There are two scanners, the hand held (bargun) scanner and a fixed-mount scanner built into the slitmask stage assembly. These scanners could fail in one of three ways:
If the bargun stops working it is worth inspecting its coil cable at both ends, to see if either connector has come loose. Otherwise, the scanner wiring is probably not something you want to spend time fooling with when you're trying to get the instrument ready for observing.
Failure of the active scanning components, i.e. the laser and the onboard ROM (dumb as it is) is not fixable except by swapping in an identical spare which at present we don't have. However, these are industrial scanners designed and built for a long lifetime under warehouse conditions, and we don't expect them to die any time soon.
Of the three failure modes, the last one (dispatcher dead or hung) is the easiest to fix. Here is how to diagnose and intervene.
First, log into keamano as the user 'kics'. You will not be able to fix dispatcher problems otherwise.
The bargun dispatcher is known as dispatcher.bargun and the dispatcher for the fixed-mount mask scanner is known as dispatcher.barco. You can use the standard deimos commands such as
To check out the bargun, scan the "TEST CODE" affixed to the instrument near the connector for the bargun on the cradle. If the bargun can't be got to beep when you scan this code, you've got a hardware problem and there's little hope. If you do get a beep out of it, use a 'show' command to read the keyword:
show -s deimot BARGNGET
If this 'show' command hangs, or if you get garbage back, restart the dispatcher with deimos restart dispatcher.bargun, and try the scan again.
To check out the mask scanner, try reading the ROM version back from it:
show -s deimot SLBARCFG
The result should be slbarcfg = DNBRLMAAB . If it is scrambled or the command hangs, restart the dispatcher with deimos restart dispatcher.barco and try the command again.
The most common failure mode is for one of the dispatchers to get confused and hang or die. This is very easy to fix if you follow the above diagnostic procedured. Once you have got both scanners "talking" again, you should be able to proceed with automatic configuration.
If you insert a filter into the filter wheel and then try to scan it immediately afterwards, you may find that dremel doesn't accept the scan. The usual reason is that the filterwheel has been knocked off its unload position by your wrestling with the filter holder on its way in. This is one reason why it's faster and easier to load all the filters first and then scan the whole wheel quickly.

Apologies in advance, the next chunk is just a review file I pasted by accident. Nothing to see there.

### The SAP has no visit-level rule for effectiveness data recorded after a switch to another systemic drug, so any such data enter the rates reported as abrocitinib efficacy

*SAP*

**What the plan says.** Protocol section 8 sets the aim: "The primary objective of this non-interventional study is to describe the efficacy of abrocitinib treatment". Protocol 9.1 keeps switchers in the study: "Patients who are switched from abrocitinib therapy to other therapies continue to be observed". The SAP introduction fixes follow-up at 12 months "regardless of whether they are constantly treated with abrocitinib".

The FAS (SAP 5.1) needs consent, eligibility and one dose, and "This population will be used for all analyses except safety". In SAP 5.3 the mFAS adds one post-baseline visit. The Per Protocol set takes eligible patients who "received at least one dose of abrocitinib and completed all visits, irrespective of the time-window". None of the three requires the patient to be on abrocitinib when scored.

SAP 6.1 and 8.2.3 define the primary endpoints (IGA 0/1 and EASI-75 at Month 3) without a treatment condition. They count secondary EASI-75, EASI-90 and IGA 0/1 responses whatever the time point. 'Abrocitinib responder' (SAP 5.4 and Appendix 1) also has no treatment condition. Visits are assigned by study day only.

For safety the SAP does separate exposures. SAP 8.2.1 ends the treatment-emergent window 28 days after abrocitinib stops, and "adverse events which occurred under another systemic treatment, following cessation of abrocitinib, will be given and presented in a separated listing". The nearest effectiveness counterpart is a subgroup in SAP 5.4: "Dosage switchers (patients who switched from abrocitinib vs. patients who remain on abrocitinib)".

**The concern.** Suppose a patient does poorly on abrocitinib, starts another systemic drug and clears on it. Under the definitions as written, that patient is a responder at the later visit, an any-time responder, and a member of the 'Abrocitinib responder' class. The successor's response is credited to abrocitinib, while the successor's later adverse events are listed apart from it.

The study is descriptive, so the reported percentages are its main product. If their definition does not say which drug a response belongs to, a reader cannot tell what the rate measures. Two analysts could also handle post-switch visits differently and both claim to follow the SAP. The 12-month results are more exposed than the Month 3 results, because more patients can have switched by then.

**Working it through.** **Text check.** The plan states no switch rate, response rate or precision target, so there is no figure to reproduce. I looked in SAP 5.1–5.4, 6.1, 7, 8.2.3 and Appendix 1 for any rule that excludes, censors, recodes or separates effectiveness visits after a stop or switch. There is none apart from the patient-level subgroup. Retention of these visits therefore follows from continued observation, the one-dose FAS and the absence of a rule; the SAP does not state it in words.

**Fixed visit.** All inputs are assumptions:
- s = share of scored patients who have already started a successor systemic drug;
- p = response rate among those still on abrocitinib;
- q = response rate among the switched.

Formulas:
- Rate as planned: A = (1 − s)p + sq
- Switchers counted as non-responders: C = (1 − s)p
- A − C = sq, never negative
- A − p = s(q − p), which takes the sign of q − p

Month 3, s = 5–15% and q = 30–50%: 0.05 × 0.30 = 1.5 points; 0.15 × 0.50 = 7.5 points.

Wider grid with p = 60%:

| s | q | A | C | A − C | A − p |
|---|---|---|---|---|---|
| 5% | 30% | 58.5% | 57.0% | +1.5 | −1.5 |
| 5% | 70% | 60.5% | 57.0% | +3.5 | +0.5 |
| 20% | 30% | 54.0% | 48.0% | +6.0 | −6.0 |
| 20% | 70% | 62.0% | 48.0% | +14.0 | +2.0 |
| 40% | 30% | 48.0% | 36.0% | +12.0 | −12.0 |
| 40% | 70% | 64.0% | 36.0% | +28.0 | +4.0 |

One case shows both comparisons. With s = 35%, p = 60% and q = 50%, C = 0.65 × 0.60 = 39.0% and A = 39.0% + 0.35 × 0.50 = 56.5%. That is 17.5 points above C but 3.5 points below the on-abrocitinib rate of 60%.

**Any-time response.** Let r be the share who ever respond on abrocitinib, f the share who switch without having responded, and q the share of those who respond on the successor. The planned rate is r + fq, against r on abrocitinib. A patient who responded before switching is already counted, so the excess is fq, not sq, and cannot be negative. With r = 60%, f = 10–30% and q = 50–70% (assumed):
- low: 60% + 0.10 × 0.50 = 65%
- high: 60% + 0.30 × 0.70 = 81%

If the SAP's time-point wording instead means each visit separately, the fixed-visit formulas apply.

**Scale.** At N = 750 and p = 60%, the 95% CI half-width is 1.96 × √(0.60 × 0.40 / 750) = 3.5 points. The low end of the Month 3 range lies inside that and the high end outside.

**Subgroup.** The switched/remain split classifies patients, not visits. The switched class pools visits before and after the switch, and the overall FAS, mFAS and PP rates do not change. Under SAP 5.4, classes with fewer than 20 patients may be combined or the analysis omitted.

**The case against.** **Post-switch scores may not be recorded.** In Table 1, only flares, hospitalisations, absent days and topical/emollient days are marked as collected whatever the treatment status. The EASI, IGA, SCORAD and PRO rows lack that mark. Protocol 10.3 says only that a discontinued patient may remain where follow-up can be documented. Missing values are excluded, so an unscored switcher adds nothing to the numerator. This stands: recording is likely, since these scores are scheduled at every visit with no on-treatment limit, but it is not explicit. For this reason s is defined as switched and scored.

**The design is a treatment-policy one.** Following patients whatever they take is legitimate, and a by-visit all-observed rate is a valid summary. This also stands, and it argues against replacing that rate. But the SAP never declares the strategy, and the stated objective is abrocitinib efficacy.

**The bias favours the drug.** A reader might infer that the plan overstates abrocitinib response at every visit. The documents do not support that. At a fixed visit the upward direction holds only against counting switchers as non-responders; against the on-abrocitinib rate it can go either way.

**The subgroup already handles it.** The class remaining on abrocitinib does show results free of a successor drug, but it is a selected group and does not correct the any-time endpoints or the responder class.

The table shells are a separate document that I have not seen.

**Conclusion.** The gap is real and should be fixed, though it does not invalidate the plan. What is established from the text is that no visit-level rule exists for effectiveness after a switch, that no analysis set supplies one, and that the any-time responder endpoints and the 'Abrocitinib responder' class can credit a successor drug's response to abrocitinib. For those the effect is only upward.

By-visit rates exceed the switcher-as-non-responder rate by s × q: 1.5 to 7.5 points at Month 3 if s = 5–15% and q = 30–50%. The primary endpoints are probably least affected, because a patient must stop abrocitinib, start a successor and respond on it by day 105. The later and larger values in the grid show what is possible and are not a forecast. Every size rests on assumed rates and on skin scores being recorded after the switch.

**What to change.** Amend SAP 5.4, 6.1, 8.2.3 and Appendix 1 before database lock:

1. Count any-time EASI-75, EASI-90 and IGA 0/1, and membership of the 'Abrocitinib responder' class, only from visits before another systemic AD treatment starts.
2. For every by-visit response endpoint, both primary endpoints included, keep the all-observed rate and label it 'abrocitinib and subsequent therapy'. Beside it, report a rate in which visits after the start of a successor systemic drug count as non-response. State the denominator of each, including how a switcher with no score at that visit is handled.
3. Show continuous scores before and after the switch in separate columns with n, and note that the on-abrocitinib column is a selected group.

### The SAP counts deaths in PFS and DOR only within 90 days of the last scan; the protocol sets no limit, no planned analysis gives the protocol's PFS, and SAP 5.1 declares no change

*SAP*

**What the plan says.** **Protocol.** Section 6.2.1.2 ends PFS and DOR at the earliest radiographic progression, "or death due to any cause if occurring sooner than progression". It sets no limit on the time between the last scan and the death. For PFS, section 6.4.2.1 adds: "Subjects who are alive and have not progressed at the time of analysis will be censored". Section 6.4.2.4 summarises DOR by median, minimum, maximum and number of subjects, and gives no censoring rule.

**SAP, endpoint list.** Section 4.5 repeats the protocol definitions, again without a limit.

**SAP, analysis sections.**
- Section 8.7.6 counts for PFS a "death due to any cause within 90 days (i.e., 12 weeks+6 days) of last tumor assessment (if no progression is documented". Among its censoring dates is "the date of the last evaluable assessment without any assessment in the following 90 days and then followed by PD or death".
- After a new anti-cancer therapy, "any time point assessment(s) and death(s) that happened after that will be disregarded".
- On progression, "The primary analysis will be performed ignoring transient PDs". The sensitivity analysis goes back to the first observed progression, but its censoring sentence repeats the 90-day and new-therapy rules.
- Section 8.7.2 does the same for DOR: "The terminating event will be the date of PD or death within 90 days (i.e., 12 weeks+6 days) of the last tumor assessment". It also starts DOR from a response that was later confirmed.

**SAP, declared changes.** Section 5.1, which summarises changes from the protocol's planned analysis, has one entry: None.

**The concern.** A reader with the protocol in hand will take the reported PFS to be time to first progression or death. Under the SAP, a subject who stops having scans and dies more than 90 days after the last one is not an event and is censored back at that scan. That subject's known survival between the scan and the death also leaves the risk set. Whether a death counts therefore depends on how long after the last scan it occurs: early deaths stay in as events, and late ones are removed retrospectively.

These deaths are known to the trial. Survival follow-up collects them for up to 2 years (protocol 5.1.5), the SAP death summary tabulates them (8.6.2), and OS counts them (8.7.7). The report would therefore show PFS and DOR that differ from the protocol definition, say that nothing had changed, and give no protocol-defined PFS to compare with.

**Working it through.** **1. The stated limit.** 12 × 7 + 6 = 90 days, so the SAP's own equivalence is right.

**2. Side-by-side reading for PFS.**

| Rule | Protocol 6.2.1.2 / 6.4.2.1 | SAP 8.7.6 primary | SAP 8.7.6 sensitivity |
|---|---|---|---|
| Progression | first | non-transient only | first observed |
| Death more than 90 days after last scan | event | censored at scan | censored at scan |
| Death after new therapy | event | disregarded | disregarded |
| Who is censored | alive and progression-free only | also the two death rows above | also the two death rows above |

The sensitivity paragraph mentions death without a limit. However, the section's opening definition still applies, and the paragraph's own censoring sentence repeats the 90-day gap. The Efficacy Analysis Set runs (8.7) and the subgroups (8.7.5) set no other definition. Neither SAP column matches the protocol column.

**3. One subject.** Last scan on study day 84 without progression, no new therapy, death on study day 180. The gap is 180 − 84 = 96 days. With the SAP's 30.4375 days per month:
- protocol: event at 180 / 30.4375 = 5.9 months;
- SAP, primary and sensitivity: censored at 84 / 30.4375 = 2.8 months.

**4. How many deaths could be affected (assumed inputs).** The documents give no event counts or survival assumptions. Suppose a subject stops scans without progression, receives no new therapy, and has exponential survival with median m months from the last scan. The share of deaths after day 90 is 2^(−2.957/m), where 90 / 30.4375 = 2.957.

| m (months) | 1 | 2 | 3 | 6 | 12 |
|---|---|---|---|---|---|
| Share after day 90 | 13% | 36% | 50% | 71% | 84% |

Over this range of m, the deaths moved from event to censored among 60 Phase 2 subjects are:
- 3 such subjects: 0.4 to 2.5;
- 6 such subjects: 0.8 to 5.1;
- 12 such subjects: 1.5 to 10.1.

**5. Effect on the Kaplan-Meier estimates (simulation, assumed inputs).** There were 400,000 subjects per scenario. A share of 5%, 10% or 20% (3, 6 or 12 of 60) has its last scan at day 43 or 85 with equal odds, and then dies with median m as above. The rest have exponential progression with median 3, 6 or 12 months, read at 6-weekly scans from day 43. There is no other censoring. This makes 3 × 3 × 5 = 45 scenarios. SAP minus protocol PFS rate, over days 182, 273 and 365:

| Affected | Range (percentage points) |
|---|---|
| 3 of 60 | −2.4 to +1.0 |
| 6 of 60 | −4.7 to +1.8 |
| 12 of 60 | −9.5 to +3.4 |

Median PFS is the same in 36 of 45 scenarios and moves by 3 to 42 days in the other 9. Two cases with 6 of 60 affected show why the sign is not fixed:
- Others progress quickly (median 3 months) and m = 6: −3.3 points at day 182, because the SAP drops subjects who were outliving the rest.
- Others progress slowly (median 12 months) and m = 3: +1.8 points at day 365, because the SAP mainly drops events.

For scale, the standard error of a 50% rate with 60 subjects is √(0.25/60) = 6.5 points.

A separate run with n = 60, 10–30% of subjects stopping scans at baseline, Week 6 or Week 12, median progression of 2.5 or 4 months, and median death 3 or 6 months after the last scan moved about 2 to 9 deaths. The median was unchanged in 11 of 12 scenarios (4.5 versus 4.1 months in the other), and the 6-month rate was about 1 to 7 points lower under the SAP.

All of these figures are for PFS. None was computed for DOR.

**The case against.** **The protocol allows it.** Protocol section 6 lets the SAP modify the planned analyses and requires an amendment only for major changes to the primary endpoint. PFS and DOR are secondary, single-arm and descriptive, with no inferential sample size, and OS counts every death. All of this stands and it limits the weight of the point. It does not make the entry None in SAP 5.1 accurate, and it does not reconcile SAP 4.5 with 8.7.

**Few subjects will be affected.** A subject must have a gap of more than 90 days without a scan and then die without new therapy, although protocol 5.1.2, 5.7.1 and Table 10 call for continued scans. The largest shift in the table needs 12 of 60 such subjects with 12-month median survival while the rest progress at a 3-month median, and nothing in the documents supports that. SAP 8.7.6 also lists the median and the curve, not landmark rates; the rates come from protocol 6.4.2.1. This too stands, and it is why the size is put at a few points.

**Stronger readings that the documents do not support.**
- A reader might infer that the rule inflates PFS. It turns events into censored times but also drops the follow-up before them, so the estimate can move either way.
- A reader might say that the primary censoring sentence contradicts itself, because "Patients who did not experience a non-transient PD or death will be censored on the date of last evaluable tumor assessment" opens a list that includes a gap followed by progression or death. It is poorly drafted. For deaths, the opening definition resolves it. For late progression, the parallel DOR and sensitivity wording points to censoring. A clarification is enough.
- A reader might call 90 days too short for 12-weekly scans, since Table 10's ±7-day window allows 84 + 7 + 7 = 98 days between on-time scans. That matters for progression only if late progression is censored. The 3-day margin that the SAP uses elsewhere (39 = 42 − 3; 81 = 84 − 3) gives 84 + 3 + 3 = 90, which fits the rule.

Similarly you may find that when scanning one position after another, you get a failure if you don't wait for the wheel to settle into the final unload position. Wait until the LED indicates that motion has stopped, and the scan-and-recognized operation should work.
Probably the worst thing that could happen to you is that the summit database server might break. This hasn't happened in almost 3 years of ESI operation, but it's within the realm of possibility. If this happens, we have to fail over to the server in Santa Cruz or get the summit server back on its feet. Either of these alternatives will require expert assistance from the DEIMOS team on the mainland, so this would be a good time to start making phone calls. But before you panic, how can you tell if the summit server is OK or not?
If the database server isn't there, then check on the machine 'waiaha' on the summit network. Can you ping it? If not, it looks like a hard crash -- call Jon Chock, Julia Simmons, or Liz Chock. If waiaha is there, try this command on polo:
isql -Uguest -Pharmless -SKSUMMIT
You should get a prompt that looks like this: isql>
If you do, then type Control-D to get back out of isql.
If you get a hang or an error message, report this ASAP to Julia, Jon, and De (firstname.lastname@example.org).